"Surely, 'tis one step towards acting well, to think worthily of our nature; and as in common life, the way to make a man honest, is, to suppose him so ... so here, to set some value upon ourselves, enables us to support the character ... of generosity and virtue."
"The truth and regularity of a character is not, in justice, to be looked upon as broken, from any one single act or omission whichmay seem a contradiction to it:Mthe best of men appear sometimes to be strange compounds of contradictory qualities."
"We often think ourselves inconsistent creatures, when we are the furthest from it, and all the variety of shapes and contradictoryappearances we put on, are in truth but so many different attempts to gratify the same governing appetite."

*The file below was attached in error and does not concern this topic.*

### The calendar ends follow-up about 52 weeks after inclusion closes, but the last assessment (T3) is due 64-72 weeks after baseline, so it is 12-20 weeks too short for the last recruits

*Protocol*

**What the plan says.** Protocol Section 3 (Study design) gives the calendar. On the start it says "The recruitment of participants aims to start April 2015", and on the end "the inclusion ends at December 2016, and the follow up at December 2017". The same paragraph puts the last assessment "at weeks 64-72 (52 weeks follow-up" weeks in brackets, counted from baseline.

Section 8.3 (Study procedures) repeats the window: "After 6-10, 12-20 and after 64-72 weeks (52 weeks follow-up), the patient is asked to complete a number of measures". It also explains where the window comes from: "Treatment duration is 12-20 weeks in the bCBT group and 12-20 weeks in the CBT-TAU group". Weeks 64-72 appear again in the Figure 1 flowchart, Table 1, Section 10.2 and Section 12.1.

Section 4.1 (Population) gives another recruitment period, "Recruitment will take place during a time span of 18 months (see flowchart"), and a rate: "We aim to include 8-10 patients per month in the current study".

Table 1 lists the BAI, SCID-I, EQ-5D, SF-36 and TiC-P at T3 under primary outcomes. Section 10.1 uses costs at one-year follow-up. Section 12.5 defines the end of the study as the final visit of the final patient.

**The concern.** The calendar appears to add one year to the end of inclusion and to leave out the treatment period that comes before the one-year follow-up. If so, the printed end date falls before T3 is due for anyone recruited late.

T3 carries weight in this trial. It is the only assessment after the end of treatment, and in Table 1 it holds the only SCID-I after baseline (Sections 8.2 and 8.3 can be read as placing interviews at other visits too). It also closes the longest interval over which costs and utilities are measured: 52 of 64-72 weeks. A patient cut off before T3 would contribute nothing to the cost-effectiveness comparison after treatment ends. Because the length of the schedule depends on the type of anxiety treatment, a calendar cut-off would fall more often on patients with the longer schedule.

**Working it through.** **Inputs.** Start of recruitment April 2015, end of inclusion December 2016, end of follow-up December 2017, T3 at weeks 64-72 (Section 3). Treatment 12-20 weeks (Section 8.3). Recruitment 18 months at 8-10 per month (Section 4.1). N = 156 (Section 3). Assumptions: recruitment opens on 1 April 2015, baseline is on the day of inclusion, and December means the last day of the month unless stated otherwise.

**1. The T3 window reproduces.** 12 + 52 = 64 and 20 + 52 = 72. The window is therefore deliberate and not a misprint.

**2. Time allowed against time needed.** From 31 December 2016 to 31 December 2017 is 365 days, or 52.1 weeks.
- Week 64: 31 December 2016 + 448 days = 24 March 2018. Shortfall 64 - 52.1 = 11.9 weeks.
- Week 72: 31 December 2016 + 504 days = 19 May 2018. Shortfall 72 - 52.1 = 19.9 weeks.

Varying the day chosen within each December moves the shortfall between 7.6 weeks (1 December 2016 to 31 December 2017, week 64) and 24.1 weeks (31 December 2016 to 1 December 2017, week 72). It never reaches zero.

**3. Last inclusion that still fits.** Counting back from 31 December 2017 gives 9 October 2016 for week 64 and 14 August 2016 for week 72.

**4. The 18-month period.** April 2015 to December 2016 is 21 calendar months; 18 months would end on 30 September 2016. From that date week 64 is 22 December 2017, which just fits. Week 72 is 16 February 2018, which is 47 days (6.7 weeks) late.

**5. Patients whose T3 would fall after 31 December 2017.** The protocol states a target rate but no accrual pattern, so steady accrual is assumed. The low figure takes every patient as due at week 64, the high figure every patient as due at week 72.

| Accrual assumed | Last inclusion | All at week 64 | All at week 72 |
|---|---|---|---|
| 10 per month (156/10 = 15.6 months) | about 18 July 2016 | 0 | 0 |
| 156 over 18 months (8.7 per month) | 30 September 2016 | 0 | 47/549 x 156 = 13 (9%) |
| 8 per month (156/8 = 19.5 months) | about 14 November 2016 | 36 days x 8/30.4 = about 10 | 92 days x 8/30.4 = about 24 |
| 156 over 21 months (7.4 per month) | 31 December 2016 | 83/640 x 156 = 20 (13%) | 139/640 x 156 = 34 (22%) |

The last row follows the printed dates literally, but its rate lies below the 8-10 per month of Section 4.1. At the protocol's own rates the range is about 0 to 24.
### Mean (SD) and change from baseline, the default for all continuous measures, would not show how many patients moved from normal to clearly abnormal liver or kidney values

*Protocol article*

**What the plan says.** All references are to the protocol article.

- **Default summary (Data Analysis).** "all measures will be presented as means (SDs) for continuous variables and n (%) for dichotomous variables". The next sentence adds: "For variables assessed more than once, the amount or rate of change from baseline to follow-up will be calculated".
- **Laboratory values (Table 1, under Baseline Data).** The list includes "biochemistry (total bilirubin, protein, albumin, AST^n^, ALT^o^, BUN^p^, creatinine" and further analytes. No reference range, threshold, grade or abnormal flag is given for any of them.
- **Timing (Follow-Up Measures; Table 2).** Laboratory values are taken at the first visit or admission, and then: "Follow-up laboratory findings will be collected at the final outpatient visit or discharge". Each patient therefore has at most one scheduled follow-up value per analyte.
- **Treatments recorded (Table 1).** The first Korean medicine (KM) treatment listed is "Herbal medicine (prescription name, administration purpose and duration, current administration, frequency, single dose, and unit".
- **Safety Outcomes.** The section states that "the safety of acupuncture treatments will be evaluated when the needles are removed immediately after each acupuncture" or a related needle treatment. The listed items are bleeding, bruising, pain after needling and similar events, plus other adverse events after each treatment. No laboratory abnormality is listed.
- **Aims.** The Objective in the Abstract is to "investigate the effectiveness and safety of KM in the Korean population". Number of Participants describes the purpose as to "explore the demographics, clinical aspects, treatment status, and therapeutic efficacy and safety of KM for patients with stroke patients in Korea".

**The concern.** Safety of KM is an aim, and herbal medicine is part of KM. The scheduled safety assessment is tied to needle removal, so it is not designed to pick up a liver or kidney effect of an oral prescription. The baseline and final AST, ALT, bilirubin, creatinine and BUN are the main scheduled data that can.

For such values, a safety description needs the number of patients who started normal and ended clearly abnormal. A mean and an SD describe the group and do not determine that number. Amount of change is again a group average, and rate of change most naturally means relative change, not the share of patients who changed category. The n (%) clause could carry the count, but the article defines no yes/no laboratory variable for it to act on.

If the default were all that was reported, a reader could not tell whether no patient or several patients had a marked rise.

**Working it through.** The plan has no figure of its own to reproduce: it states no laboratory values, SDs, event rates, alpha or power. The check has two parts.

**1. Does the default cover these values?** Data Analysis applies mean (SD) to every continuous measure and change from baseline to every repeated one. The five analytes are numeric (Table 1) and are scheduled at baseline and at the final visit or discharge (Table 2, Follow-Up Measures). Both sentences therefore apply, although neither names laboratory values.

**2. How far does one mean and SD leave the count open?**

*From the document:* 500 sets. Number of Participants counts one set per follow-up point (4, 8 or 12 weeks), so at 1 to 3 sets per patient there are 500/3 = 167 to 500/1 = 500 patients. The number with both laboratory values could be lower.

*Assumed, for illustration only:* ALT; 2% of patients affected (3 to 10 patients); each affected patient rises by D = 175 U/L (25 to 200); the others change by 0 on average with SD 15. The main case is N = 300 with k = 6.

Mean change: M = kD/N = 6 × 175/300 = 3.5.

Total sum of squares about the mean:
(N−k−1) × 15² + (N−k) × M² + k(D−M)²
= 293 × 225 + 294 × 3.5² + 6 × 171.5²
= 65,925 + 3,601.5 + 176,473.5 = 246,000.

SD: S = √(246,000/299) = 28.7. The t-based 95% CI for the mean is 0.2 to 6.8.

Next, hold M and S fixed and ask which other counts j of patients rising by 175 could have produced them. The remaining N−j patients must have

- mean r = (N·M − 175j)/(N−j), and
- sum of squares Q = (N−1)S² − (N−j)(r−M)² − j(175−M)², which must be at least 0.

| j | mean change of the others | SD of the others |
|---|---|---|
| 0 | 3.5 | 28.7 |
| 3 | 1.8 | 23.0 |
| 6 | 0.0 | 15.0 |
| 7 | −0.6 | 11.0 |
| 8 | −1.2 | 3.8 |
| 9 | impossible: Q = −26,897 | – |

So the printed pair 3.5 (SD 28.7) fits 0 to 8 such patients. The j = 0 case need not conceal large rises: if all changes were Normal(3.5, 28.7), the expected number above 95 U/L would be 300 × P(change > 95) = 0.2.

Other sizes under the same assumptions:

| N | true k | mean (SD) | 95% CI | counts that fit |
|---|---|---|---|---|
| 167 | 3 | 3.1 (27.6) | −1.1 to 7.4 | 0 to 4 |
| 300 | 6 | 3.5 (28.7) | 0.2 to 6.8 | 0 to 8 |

"As, therefore, we can have no dependence upon morality without religion;Mso, on the other hand, there is nothing better to be expected from religion without morality;Mnevertheless, 'tis no prodigy to see a man whose real moral character stands very low, who yet entertains the highest notion of himself, in the light of a religious man."
"In the tale proper--where there is no space for development of character or for great profusion and variety of incident--mere construction is, of course, far more imperatively demanded than in the novel."